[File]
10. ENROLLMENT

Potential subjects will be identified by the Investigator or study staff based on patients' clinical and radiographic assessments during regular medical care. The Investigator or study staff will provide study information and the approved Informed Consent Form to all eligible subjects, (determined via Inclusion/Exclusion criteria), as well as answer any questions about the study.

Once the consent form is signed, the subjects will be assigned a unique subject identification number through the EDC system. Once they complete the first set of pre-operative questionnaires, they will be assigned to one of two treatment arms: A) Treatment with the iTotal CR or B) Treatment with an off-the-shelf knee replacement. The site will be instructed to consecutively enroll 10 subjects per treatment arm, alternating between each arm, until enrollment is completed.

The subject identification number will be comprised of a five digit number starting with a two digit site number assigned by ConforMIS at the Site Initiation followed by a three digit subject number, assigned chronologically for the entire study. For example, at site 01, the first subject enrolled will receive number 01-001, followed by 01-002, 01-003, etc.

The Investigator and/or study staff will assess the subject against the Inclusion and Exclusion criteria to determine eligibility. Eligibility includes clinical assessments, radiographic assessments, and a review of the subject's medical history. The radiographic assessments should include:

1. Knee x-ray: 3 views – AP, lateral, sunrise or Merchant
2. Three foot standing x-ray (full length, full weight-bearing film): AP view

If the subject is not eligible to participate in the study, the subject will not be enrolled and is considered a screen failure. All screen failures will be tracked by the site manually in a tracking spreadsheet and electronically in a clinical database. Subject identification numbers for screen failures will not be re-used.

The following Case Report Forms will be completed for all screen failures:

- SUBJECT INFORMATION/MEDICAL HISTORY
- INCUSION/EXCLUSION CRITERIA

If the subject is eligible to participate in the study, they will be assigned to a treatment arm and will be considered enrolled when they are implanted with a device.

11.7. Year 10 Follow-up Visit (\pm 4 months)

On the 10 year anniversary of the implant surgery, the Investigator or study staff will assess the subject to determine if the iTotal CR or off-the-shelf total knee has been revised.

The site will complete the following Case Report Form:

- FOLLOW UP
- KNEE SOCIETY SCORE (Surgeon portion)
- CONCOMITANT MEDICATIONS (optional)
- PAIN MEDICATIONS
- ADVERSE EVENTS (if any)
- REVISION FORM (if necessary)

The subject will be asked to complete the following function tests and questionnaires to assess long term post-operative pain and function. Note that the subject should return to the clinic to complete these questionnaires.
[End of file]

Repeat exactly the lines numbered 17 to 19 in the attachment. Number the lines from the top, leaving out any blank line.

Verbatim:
- KNEE SOCIETY SCORE (Surgeon portion)
- CONCOMITANT MEDICATIONS (optional)
- PAIN MEDICATIONS